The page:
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The Divine in the Commonplace
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Book description

Realism has long been associated with the secular, but in early nineteenth-century England a realist genre existed that was highly theological: popular natural histories informed by natural theology. The Divine in the Commonplace explores the 'reverent empiricism' of English natural history and how it conceives observation and description as a kind of devotion or act of reverence. Focusing on the texts of popular natural historians, especially seashore naturalists, Amy M. King puts these in conversation with English provincial realist novelists including Austen, Gaskell, Eliot, and Trollope. She argues that the English provincial novel has a 'reverent form' as a result of its connection to the practices and representational strategies of natural history writing in this period, which was literary, empirical, and reverent. This book will appeal to students and scholars of nineteenth-century literature, science historians, and those interested in interdisciplinary connections between pre-Darwinian natural history, religion, and literature.

Reviews

'In this elegantly written study of the relationship between nineteenth-century natural history, natural theology, and the English novel, King has shown how all three are designed to celebrate the commonplace. Rather than reading this as a sign of the advance of a secular empiricism, King brilliantly explores how the focus on the ordinary, the hallmark of English provincial realism à la Austen, Gaskell, Kingsley, Trollope, and Eliot, is actually indebted to the reverent form of natural history.'

Bernard Lightman - York University

‘Amy King's The Divine in the Commonplace marks a quiet but major revision in our thinking about Victorian realism. Instead of reading it in relation to secular scientific empiricism, she demonstrates with scholarly authority its greater closeness to natural history writing and its religious understanding of the natural world. Her analysis of its strategies and of novels that emulate it is startlingly new, and her wonderful coinage, 'reverent empiricism', should become a standard descriptive term in criticism of the Victorian novel.’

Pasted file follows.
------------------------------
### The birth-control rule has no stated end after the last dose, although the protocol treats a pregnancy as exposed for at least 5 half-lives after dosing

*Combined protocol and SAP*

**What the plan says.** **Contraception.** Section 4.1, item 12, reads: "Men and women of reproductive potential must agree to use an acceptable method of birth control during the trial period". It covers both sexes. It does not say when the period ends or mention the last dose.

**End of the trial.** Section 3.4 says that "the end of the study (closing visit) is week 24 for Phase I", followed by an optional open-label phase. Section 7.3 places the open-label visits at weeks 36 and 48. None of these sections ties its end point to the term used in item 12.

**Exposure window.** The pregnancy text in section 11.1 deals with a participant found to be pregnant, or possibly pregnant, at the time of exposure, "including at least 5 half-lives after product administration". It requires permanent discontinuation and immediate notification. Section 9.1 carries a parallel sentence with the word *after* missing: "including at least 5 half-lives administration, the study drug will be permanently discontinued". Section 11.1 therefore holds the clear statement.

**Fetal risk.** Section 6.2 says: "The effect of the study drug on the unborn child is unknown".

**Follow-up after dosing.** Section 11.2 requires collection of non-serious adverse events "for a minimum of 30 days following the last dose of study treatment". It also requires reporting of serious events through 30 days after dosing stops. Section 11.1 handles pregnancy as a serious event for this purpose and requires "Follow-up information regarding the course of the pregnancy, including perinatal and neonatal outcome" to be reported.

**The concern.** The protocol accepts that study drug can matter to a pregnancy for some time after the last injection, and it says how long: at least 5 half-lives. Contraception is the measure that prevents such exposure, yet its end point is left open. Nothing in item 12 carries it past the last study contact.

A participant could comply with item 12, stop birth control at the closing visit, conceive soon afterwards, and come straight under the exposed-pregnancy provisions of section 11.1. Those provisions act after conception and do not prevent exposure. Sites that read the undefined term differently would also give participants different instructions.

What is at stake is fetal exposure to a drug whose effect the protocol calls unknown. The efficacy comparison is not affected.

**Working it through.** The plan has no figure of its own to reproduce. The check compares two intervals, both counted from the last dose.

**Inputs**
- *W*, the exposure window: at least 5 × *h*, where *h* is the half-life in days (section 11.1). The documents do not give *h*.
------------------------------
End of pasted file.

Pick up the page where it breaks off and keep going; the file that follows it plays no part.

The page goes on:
George Levine - Rutgers University, New Jersey

‘Through its thorough engagement with recent history of science scholarship, and the yoking of this with exemplary close readings of fiction, The Divine in the Commonplace makes some insightful broader points about the nineteenth-century realist novel … The Divine in the Commonplace also argues for a new understanding of the novel’s relation to religion … King’s carefully articulated ‘alternative interpretation’ to the view that nineteenth-century realist fiction was the ‘cultural twin’ to Victorian scientific naturalism has every reason to prove as influential as Levine’s original proposal for scholars of science and literature and the novel more broadly.’

Gowan Dawson Source: Nineteenth-Century Literature

‘Amy King’s [is a] revisionary history of the nineteenth-century British novel … This argument makes a formidable contribution … King’s study challenges readers to rethink the formal affiliations of realism as well as the ‘persistence of a religious worldview’ in the Victorian novel. These are substantial claims, and the overall cohesiveness of the argument owes much to King’s comprehensive and detailed introduction … [which] shows the depth of King’s engagement with scholarship by historians of science, who began in the 1990s to challenge the reductive binary of ‘science vs. religion’ as applied to studies of nineteenth-century culture. Her synthesis of scholarship on this topic by Jonathan Topham and John Hedley Brooke, among others, provides strong evidence of how ‘religiosity persist[s] in genres we have previously understood as secular’.’

Noah Heringman Source: Nineteenth-Century Contexts

‘King’s quiet historicism allows her (and us) to see the continuities, residues and renewals of faith and affirmation because of, not in spite of, science … King’s research shows how, as novels sat with bestselling natural histories at railway kiosks, natural theology, natural history and realism were parallel and often entwined practices, rooted in philosophical empiricism and in reverence for the everyday, the exceptional of the commonplace, and for a nature that is both material and luminous … [King] writes an accepting, accommodating and open book and a tale for our times, a reflection of the compatibilities, co-existences and reciprocities of faith and science, that strikes a chord as we seek new emotional and spiritual connection with nature.’

Angelique Richardson Source: Times Literary Supplement

‘King not only declares the importance of honoring the divine in the nineteenth-century commonplace but also quietly invokes a loving and devotional respect for the everyday in our own.’

Emma Mason Source: Victorian Studies

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